How unemployment is different this time around

The last time I was unemployed was 1998. Now, the reality is that there are not enough jobs.

Unemployment is up. As a jobseeker, this comes as no surprise. But what has surprised me about being unemployed this time around is how different things have become, and how much harder it is to find work.

I was last unemployed when I graduated from university, in 1998. To find work, I simply popped into an employment agency, showed I could use a computer and type things, and was offered a series of placements, despite having hardly any work experience. It was pretty straightforward, and I managed to hack a living quite merrily until the fateful day I started working as a journalist. What was the big deal about unemployment? It seemed to be a simple task to find a job, and earn a half-decent living.

This time around, I thought it would be that simple again, so before I was made redundant I popped into a few employment agencies, CV in hand. With much more experience and a wider range of skills than I had back in 1998, I thought it would be even easier this time to glide into temping, or some kind of work. I was wrong.

I knew things had changed when I couldn't even see a human being. "Send in your CV by email," said the weary receptionist at the first place I tried.

"But I've got it here, in my hand, here it is."

"No, it needs to be on email."

So I stood there, in reception, and emailed it using my phone, to someone who was sitting three feet away.

"We'll get back to you," they said. They didn't. And they weren't the only ones who didn't. I must have applied to every employment agency around here, and applied for every job that I think I could reasonably do. Nothing. I've filled in dozens of application forms, repeating the same information again and again, and sent my CV off enough times to kill a few trees, if they'd been printed out. It's been like having a job, but without the money. But still, nothing. It's got to the stage where I regard the terse "Dear Candidate" rejection email as a kind of near miss.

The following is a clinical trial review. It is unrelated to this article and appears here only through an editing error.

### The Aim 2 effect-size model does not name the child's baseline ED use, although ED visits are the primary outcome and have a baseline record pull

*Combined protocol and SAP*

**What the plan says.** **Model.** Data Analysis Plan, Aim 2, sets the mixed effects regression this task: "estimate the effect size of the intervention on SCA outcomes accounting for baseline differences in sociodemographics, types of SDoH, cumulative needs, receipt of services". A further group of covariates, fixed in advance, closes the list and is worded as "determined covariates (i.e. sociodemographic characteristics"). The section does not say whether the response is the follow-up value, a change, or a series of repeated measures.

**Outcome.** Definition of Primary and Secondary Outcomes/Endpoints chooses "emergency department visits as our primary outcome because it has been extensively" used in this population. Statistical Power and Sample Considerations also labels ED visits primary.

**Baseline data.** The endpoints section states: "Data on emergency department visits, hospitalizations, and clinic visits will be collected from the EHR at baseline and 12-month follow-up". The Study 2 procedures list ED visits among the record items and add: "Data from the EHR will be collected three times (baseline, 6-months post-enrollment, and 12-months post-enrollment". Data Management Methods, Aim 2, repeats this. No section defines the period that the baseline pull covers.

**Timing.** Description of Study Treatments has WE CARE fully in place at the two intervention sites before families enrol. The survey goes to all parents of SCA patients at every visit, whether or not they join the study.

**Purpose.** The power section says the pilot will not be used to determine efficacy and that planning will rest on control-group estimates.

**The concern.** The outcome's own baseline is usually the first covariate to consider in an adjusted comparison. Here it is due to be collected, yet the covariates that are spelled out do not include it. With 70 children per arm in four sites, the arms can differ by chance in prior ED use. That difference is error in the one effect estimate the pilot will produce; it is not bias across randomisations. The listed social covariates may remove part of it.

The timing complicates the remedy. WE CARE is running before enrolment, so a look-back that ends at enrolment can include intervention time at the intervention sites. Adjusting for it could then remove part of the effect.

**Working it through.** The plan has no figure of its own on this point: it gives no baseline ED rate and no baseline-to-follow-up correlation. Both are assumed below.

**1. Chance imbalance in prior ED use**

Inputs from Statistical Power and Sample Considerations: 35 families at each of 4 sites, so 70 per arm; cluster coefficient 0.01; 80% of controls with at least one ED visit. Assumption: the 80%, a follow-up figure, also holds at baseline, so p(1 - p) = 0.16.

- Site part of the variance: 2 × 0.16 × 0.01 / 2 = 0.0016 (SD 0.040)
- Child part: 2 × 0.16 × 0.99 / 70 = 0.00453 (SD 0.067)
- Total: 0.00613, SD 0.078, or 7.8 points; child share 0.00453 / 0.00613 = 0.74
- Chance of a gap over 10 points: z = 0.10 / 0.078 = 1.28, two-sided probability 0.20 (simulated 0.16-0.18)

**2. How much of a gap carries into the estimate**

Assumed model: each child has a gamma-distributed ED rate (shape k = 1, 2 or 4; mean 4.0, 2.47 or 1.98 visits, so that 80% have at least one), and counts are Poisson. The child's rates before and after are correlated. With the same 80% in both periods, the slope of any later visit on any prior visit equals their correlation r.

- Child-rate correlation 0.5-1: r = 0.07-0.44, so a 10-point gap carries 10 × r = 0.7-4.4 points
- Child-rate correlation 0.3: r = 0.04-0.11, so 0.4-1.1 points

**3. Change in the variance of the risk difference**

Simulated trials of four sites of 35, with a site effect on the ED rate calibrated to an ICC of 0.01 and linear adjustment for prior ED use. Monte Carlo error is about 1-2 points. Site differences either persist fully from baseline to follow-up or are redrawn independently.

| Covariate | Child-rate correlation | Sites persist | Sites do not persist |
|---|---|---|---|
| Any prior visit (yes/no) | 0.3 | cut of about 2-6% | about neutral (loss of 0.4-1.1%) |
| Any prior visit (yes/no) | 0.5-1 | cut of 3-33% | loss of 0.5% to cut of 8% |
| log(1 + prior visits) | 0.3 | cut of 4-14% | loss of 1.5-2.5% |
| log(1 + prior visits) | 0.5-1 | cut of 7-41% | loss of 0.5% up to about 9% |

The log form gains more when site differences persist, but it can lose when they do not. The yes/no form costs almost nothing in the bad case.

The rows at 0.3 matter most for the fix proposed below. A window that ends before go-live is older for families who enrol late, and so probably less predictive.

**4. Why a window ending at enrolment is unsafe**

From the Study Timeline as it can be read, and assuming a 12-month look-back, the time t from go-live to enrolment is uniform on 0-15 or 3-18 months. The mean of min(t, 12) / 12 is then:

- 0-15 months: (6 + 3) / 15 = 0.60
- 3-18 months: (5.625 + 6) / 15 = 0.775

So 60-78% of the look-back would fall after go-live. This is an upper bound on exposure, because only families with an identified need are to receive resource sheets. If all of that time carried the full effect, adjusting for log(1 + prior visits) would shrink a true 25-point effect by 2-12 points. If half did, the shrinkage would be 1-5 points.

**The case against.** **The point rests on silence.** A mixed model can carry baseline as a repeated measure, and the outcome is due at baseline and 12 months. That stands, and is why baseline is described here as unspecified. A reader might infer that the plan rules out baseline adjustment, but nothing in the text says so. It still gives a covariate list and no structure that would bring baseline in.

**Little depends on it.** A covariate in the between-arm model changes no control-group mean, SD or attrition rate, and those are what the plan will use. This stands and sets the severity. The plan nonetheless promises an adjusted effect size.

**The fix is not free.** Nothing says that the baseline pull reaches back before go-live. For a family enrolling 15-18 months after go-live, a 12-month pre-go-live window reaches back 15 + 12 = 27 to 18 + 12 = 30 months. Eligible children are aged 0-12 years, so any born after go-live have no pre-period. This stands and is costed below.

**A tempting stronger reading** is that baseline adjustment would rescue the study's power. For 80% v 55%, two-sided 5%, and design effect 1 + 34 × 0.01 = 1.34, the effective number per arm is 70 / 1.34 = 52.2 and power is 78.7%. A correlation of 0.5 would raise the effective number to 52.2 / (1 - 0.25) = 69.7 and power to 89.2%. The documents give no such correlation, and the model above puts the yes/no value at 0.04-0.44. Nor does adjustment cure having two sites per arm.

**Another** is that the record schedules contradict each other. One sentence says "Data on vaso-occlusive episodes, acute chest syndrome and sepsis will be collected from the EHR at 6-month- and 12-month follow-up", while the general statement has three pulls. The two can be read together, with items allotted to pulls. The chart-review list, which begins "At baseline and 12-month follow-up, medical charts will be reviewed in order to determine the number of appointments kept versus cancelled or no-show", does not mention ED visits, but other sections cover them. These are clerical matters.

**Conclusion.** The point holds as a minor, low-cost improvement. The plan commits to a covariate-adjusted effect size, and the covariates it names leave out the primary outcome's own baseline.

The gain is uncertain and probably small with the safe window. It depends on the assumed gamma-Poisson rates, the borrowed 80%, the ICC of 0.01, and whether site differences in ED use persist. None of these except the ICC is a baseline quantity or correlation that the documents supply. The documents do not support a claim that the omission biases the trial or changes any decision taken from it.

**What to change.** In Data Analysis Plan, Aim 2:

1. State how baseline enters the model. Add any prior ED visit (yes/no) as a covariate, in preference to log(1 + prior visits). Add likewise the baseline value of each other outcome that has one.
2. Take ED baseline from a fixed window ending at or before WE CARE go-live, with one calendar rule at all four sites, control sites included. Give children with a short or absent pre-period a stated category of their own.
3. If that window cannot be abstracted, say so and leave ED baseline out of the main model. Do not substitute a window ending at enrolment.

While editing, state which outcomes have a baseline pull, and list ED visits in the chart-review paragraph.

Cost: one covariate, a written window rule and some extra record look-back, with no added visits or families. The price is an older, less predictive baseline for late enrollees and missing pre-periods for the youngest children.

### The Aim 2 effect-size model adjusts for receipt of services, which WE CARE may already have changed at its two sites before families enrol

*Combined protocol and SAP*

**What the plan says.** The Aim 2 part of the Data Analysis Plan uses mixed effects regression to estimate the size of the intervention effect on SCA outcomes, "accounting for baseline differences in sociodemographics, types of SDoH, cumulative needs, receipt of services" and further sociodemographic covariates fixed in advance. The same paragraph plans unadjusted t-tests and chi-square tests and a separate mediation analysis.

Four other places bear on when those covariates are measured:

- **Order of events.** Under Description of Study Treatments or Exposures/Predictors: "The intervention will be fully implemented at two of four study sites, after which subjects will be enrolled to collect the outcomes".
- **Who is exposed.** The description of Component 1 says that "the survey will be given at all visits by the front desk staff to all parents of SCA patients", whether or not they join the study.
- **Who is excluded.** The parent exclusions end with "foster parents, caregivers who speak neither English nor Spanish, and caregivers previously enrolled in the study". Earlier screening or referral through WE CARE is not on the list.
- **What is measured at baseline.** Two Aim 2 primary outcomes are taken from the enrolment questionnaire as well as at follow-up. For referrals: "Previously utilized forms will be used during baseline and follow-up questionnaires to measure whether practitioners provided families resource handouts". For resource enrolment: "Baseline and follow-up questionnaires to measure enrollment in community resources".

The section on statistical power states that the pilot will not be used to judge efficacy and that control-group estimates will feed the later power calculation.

I thought it was something to do with the stigma of being a journalist, as if working in a poorly respected industry meant people perceived you as hacking phones and upsetting grieving relatives all day. But it wasn't that. This is the reality for a lot of people out of work at the moment; there just aren't the jobs to go around. As well as that, for those lucky enough to be on the books of an agency, they're being paid almost the same rate for work as they were paying me all those years ago, when I had a full head of hair. It's as if all the time in between never happened, but I look in the mirror and I realise it has.

So, it's the Jobcentre every two weeks to collect the 60-odd quid I get for having paid national insurance for the past 13 years. They call it Jobcentre Plus nowadays -- I think the "plus" is "plus a sense of grinding ennui and despair". The people inside are helpful and kind, and do their best for me, I know, but I have grown to feel sick about my fortnightly visits to sign on. That building is Svidrigailov, taunting me, teasing me, forcing me to confess... confess to a sense of hopelessness. You can't hide it when it's staring you in the face. Those who have been doing this for some time tell me I'll face pretend applications, literacy and numeracy tests, training courses to show I know how to use a computer, all to ensure I'm really trying my best to get a job. The humiliation will be complete, although I don't feel sorry for myself. I'm just disappointed that I can't do any better.

All that said, I think I'm extremely lucky. It could be so much worse. I'm fortunate enough to be able to scrape a couple of hours' work here and there, and my partner works hard to pay the mortgage (you don't get housing benefit if you've got a mortgage) and the bills while I dick around at home, doing nothing except writing and applying for jobs that I won't ever get. There will come a time, quite soon, when I will do something -- anything -- rather than this.

But I am lucky to have that choice. I hear stories from others about how much worse it is if you're disabled, or claiming long-term sickness, and are facing the barrage of suspicion and contempt from those who think you're faking it, or putting it on. Compared to which, me being on Job Seekers Allowance is really a small, and hopefully temporary, inconvenience. But it's an inconvenience that a few more people are having to go through than before. And it's an inconvenience that seems a lot harder than it used to be.

 

Patrolling the murkier waters of the mainstream media